2. Be informed.  A great place to start is by reading Little Changes:  Tales of A Reluctant  Home Eco-nomics Pioneer, by Kristi Marsh.   An amazing book.  You can read my review here.  I do have an affiliate link for this book on my sidebar, however, I was not asked or paid to review it and the opinions expressed are my own. 
     Over the next few weeks, I will be sharing about the changes I am making in my home to reduce the levels of toxins my family is exposed to.  Have you made any changes to protect your family?  What are you doing differently?  Let me know in the comments below.

Sunday, January 18, 2015


     I have been joining the Good Morning Girls at Women Living Well in reading the Book of Exodus.  Last week I shared about the burning bush.  The assignment for this week was to read chapters 6-10.   During my reading, I was struck with how big God's plan was and all that He did to reach the Israelites.
     In Exodus 6:6-8, God promised the Israelites that He would be their God and that they would be His people.  He would save them from the yoke of Egyptian oppression.  He would redeem them and then they would be given the land that He had promised to their forefather Abraham.  The Israelites would enjoy times of blessing as they walked with and obeyed Him. The message God sent through Moses was, “I will never leave you or forsake you.  I Am here.”
     The Israelites felt alone and forsaken.  They were slaves in Egypt.  They endured harsh labor.  They had to make bricks without enough straw.  They witnessed the devastation of the plagues.  Egypt had a powerful hold on them.
     Even though the people of God felt alone and abandoned, God never left them.  They were special to Him.  They had value in His eyes.  God went through great lengths to restore the Hebrew people and to provide for them and their future descendants.  The events in these chapters mark the end of bondage for Israel.  The power of Pharaoh to enslave God’s chosen people was forever broken.  The Israelites were delivered to live for God.  They were free to worship Him and to daily make their choice to follow where He led them.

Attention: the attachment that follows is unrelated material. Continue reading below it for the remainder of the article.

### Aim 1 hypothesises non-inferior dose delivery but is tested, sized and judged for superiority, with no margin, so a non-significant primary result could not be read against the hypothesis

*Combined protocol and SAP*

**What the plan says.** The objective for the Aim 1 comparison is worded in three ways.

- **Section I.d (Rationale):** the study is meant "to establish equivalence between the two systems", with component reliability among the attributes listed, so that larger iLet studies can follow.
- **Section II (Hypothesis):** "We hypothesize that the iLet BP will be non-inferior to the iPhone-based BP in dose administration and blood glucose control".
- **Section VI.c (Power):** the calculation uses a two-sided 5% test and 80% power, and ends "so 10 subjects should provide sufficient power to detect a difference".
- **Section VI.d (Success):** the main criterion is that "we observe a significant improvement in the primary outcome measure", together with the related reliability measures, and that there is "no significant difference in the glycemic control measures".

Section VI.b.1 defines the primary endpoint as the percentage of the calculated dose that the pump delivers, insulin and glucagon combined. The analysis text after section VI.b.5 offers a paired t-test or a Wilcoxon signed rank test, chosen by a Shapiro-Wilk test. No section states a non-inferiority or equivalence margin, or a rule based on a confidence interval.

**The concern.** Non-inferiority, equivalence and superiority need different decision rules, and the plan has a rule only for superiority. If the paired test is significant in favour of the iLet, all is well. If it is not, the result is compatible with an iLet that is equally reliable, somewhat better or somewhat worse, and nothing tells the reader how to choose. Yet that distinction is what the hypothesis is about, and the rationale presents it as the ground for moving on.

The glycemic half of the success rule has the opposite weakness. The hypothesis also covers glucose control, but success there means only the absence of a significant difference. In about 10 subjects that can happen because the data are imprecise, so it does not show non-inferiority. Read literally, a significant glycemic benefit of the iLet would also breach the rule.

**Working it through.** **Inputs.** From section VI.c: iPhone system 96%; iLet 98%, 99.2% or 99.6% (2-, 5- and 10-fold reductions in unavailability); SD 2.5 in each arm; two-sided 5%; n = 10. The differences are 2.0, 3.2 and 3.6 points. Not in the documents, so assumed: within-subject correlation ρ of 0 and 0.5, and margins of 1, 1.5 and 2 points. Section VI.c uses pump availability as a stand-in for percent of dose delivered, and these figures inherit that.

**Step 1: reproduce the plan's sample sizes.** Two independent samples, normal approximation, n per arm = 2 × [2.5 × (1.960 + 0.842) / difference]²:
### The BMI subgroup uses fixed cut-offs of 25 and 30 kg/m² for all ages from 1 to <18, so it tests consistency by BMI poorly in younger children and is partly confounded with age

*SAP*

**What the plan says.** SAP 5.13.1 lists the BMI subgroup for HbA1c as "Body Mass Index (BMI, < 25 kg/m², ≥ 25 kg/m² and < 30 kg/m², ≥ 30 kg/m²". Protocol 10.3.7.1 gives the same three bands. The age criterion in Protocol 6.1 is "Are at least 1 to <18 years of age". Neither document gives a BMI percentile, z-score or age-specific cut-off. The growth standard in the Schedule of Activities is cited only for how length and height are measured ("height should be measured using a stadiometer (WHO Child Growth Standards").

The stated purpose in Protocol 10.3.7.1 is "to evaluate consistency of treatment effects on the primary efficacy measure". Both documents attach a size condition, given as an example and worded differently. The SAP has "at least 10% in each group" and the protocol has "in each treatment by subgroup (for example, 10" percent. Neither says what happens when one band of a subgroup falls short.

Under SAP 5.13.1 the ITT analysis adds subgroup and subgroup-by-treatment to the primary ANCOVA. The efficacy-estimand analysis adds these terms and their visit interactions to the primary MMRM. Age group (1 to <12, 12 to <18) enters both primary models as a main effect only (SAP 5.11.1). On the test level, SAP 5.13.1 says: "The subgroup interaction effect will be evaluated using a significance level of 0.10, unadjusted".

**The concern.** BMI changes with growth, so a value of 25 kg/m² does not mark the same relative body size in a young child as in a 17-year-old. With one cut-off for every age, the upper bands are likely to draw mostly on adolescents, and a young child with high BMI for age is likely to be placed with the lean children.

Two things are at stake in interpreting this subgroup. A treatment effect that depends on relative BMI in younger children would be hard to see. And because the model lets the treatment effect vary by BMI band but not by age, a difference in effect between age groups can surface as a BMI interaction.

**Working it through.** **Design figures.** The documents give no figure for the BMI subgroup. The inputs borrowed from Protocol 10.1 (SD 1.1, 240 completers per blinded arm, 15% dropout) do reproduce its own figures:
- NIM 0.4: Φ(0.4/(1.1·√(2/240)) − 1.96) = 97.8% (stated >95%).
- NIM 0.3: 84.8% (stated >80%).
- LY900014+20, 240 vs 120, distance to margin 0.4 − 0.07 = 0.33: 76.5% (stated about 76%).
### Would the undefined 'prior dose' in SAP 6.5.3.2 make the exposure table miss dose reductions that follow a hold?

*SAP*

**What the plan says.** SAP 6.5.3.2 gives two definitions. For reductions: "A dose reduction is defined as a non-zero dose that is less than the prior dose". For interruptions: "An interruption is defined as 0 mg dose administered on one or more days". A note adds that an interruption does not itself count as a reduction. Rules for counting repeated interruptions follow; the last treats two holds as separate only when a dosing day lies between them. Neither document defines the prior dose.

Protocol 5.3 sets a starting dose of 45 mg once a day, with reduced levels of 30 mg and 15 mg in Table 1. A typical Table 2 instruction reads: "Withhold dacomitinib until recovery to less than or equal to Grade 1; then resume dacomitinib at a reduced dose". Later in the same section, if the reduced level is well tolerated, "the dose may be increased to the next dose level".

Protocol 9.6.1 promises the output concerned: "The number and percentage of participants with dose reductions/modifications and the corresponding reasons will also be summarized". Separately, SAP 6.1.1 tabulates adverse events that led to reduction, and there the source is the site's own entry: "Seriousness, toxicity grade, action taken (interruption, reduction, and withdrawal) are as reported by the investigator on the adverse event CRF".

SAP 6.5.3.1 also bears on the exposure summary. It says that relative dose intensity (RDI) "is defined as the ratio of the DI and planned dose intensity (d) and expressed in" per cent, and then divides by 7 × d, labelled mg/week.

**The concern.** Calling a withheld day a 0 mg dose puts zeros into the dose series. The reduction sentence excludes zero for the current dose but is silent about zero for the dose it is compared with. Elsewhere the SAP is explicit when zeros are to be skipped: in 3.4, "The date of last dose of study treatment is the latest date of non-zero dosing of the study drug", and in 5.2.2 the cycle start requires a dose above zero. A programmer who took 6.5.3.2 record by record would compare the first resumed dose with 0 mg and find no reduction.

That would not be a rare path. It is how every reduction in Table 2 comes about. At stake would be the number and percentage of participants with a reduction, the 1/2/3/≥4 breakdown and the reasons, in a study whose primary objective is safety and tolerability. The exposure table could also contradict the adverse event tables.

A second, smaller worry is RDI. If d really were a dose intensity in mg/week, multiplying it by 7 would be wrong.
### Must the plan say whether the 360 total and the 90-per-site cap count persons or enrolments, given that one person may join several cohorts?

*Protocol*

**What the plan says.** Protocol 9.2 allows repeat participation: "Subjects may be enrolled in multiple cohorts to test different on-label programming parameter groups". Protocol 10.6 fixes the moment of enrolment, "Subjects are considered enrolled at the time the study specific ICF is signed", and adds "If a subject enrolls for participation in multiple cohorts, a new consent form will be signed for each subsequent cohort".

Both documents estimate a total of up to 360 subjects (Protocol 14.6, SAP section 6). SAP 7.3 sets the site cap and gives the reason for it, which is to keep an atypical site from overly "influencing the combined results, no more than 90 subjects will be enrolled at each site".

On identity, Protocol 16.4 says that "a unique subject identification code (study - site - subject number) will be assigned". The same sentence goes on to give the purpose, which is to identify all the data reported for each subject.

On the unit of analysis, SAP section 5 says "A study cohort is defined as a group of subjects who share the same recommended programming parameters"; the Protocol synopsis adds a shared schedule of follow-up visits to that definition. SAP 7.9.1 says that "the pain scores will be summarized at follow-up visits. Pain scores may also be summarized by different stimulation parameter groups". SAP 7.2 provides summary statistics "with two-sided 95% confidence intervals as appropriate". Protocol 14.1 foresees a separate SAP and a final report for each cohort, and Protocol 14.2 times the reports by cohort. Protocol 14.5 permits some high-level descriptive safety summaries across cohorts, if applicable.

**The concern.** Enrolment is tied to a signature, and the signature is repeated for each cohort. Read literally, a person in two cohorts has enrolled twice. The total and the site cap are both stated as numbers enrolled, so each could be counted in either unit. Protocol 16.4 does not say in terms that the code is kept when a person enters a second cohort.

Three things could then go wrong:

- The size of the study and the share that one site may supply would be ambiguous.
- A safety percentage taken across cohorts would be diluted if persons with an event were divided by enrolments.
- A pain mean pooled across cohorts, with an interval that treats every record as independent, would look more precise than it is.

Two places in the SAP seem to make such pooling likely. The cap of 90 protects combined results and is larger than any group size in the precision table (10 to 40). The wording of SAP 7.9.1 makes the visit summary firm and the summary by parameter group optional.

We, too, are special to God.  1 Corinthians 6:20 tells us that we were bought with a price.  God loves us.  We are precious to Him.  But, like the Hebrew people, there are times when we are shaken and afraid.  When God seems far away and distant.  When we feel frayed and stretched beyond bearing.  When the diagnosis is devastating and the days are both too long and too short at the same time.
     Over the years, God has proven Himself faithful.  He has been there in the good times and the bad.  There were times when He was all I had, and it was enough.
    God went through great lengths to restore the Hebrew people, and He went through great lengths to restore you.  He will never forsake you.  You are graven on His hands.

Tuesday, January 13, 2015

Little Changes: Tales of a Home Eco-Nomics Pioneer

     This book is about one woman's quest to eliminate harmful and toxic chemicals from her life and environment.  Like me, Kristi Marsh was diagnosed with breast cancer with three young children at home.  While I had just turned 50 when I was diagnosed, Kristi was only 36.
Little Changes by Kristi Marsh
Little Changes is available in Kindle and Paperback formats.